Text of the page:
Influential programming languages: some of the considerations

Derek Jones from The Shape of Code

Which programming languages have been the most influential?

Let’s define an influential language as one that has had an impact on lots of developers. What impact might a programming language have on developers?

To have an impact a language needs to be used by lots of people, or at least have a big impact on a language that is used by lots of people.

Figuring out the possible impacts a language might have had is very difficult, requiring knowledge of different application domains, software history, and implementation techniques. The following discussion of specific languages illustrate some of the issues.

Simula is an example of a language used by a handful of people, but a few of the people under its influence went on to create Smalltalk and C++. Some people reacted against the complexity of Algol 68, creating much simpler languages (e.g., Pascal), while others thought some of its feature were neat and reused them (e.g., Bourne shell).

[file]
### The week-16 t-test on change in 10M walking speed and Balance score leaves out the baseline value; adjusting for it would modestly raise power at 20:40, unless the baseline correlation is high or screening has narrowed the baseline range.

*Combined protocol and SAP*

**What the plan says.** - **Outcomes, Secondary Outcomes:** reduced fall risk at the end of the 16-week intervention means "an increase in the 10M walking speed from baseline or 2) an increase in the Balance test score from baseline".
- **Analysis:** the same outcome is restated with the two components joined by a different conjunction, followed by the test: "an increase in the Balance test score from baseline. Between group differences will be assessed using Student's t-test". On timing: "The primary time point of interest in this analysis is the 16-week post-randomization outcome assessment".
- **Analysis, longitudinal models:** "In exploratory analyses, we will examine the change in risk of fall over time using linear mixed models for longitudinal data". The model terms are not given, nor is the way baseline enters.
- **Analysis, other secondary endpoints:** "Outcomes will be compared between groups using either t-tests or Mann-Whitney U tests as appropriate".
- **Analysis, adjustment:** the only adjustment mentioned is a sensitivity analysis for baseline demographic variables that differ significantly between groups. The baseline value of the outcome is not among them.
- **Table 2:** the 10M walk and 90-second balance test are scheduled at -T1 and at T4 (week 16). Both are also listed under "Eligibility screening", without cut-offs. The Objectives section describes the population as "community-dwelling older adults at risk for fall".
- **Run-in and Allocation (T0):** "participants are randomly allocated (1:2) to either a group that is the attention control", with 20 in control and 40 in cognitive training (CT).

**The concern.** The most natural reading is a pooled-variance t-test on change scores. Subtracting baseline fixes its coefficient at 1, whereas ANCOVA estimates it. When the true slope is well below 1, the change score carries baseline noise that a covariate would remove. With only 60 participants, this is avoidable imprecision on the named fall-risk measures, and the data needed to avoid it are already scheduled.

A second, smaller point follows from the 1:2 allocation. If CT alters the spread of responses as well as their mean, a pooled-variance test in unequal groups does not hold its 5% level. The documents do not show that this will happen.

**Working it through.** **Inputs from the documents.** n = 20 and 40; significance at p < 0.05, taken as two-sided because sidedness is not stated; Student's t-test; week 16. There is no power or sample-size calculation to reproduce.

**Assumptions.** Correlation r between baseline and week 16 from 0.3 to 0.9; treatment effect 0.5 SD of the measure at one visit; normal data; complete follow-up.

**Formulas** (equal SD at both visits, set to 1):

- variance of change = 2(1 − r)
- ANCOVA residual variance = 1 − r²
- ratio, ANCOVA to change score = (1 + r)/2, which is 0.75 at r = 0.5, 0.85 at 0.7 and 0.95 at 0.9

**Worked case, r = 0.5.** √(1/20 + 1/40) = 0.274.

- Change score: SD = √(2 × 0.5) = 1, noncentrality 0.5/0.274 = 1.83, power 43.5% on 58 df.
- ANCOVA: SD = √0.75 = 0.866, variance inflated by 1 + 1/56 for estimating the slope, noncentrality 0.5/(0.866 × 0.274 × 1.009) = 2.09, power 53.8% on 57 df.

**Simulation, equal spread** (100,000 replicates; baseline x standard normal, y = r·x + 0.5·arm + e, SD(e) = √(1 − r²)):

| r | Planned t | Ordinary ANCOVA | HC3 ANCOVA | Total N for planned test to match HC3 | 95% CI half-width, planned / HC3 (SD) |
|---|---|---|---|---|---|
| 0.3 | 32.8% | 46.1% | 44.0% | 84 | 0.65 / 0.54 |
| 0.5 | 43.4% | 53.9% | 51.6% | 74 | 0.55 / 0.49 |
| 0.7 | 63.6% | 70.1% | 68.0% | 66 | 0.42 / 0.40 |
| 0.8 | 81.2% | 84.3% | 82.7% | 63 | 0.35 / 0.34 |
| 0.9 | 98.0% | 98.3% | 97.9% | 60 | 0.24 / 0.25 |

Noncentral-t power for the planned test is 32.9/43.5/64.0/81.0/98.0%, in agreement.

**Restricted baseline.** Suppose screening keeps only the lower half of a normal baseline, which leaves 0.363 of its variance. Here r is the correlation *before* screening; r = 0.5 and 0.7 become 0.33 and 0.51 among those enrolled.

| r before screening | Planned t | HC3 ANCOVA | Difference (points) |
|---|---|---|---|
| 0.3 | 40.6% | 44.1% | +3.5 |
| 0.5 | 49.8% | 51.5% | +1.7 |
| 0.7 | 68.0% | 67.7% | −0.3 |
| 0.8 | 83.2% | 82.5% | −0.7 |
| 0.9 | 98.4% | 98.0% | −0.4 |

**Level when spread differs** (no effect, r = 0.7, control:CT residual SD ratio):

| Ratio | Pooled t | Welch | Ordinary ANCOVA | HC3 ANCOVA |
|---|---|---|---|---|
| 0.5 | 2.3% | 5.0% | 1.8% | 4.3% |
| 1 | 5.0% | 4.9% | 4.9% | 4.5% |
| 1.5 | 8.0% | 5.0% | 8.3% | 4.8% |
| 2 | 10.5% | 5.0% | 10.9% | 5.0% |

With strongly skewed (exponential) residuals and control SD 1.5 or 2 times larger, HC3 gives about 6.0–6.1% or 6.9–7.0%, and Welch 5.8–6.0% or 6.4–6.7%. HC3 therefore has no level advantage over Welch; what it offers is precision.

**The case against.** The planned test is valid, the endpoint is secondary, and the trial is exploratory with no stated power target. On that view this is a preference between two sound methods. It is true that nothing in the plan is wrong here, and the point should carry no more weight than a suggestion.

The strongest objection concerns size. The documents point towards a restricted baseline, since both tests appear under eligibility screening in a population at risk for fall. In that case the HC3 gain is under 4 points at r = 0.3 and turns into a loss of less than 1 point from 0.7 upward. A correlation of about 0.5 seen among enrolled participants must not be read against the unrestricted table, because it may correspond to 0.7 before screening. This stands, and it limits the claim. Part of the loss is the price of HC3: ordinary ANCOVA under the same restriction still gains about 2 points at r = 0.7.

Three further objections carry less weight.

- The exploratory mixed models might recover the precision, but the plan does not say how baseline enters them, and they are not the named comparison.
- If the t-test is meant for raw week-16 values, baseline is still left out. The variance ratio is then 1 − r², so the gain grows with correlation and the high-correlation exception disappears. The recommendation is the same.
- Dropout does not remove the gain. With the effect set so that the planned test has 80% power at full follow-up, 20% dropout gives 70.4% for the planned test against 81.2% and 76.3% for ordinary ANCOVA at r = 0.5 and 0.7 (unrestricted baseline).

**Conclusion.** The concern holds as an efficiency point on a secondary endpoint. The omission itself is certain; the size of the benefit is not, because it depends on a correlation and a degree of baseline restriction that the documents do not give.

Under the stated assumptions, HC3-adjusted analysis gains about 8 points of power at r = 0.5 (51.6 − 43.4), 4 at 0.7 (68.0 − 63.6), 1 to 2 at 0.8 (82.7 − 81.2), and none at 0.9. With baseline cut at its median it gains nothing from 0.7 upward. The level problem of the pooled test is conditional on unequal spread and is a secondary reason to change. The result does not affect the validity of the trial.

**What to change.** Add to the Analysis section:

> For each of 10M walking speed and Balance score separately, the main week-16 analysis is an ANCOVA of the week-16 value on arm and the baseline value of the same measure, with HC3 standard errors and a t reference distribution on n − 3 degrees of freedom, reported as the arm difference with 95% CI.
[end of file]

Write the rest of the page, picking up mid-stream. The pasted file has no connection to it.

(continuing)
Cobol has been very influential, at least within business computing (those who have not worked in business computing complain about constructs handling uses that it was not really designed to handle, rather than appreciating its strengths in doing what it was designed to do, e.g., reading/writing and converting a wide range of different numeric data formats). RPG may have been even more influential in this usage domain (all businesses have to specific requirements on formatting reports).

I suspect that most people could not point to the major influence C has had on almost every language since. No, not the use of { and }; if a single character is going to be used as a compound statement bracketing token, this pair are the only available choice. Almost every language now essentially uses C’s operator precedence (rather than Fortran‘s, which is slightly different; R follows Fortran).

Algol 60 has been very influential: until C came along it was the base template for many languages.